As the days grow shorter and the temperatures drop, it’s time to get your house ready for the long winter months ahead. Taking a few minutes now to walk around your house, visually evaluating essential systems for safety and noting routine maintenance activities that require care, is a smart place to start, and a good winter maintenance checklist can help.
Here are a few pointers to get you started:
Gutter and downspout cleaning A clogged gutter or downspout can cause serious damage to your home if it freezes. Check your gutters and downspouts before the temperature drops below 32 degrees Fahrenheit during the day.
Smoke and carbon monoxide detectors should be tested. Make that each device is functional by using the testing tool. As needed, replace batteries and inoperable equipment.If you’re interested and want to learn more about them,visit our site.
Extinguishers should be recharged or replaced. Make sure every fire extinguisher has a full charge by checking the gauge (arrow pointing to the green area of the gauge). Turn each extinguisher upside down to help prevent the dry chemicals inside from caking on the bottom over time. Consider having your fire extinguishers tested by a professional if they are more than a year old.
Examine the vents in the furnace. Check that the vents in your main living spaces are open and unobstructed if your home has a forced air furnace. You can block vents in less often used rooms partially, but not completely unless you’re certain there’s no risk of water pipes freezing as a result. Keep in mind that temperatures inside your home’s walls will be lower than those in nearby living spaces.
Make sure you have plenty of furnace filters on hand. Filters waste energy in a filthy furnace. They also make your furnace work harder in order to keep your house warm. Your furnace’s owner’s manual should specify which filters are appropriate for it and how often they should be replaced. Remember that a high-efficiency air filter traps more dirt than a standard filter and may need to be replaced more frequently to prevent your furnace from overheating.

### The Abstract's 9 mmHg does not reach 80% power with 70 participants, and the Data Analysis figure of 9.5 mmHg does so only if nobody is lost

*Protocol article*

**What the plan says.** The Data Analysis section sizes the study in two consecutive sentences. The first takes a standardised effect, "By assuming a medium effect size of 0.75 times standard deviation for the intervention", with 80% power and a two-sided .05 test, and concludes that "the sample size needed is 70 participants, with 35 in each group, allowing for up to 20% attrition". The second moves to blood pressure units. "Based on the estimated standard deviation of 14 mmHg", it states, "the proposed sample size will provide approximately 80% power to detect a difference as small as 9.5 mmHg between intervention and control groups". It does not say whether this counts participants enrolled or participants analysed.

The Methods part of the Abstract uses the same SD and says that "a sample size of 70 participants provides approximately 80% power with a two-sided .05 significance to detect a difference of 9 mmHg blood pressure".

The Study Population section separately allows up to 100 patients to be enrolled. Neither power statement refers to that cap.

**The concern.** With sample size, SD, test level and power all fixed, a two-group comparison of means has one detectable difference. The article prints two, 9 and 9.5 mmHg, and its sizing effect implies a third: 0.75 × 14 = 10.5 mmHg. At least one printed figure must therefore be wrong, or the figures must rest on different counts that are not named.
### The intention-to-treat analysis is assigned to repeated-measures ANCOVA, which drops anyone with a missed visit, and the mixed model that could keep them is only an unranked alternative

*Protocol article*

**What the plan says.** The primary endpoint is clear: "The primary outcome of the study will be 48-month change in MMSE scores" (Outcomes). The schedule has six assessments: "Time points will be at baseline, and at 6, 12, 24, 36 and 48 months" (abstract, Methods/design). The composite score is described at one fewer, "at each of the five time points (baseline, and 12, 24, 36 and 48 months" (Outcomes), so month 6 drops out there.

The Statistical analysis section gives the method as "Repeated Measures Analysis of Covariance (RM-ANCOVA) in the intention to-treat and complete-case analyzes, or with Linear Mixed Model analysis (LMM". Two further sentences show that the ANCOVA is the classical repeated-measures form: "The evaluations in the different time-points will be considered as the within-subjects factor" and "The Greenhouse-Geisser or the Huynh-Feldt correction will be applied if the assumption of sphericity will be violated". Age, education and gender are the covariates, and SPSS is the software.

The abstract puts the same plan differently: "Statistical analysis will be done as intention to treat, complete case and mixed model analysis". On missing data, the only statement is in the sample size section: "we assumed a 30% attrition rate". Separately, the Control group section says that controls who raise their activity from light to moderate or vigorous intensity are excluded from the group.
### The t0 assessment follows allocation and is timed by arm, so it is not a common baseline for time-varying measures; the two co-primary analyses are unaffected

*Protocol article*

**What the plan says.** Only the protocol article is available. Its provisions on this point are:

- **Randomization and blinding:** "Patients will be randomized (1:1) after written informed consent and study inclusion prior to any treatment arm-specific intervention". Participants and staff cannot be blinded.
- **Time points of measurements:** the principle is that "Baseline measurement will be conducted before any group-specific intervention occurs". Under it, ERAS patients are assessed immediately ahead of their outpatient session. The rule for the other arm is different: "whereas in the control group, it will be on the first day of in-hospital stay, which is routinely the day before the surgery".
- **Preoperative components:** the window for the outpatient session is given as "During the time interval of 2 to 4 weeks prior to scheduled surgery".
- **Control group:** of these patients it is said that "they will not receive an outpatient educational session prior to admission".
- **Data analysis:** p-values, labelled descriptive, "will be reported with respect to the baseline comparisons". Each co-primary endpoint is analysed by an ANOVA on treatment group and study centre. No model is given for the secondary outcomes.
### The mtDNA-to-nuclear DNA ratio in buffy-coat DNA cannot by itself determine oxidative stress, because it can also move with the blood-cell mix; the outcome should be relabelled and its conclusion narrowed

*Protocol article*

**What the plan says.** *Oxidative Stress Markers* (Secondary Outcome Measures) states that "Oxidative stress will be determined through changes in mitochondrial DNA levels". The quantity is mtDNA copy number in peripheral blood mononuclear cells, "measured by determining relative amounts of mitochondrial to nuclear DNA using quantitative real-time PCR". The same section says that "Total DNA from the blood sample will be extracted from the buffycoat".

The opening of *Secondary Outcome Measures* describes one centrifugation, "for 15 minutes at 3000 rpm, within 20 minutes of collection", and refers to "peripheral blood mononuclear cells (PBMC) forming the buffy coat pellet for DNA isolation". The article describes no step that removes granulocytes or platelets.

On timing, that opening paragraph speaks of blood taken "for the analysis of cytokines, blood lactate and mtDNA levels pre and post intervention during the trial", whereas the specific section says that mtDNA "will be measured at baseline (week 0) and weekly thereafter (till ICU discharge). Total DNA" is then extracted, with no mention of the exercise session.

All of your home’s heating systems should be inspected on a regular basis. Furnaces, wood stoves, chimneys, and other home heating components can all benefit from routine maintenance. Most experts recommend having each system inspected by a certified professional once a year, but service intervals vary by system and manufacturer, so check your owner’s manual or contact each heating system manufacturer for more information.
Weather strips that have become worn out should be replaced. Weather stripping around windows and doors that is worn out can significantly increase your home heating expenditures. Weather strips are inexpensive and quick to change, and they should pay for themselves in no time.
Inspect attics and crawl areas for insulation. Insulation panels made of fibreglass can sag away from rafters, joists, and wall cavities with time, enabling chilly air to enter your home. A tiny issue area can be reseated using duct tape, but excessive sagging may suggest a moisture problem. Before replacing big amounts of insulation, try to figure out what’s causing the problem. If you opt to change the insulation yourself, make sure you follow the manufacturer’s personal protective equipment instructions.
Outside water valves should be protected. To avoid freezing damage, hose bibs in an unheated garage or on the outside of your home may require protection. Most home centres sell inexpensive insulating covers, but it’s still a good idea to turn off the water supply attached to the hose bib from inside the house. After you’ve turned off the water, open each hose bib to drain any remaining water. Hoses should be disconnected and stored indoors for the winter.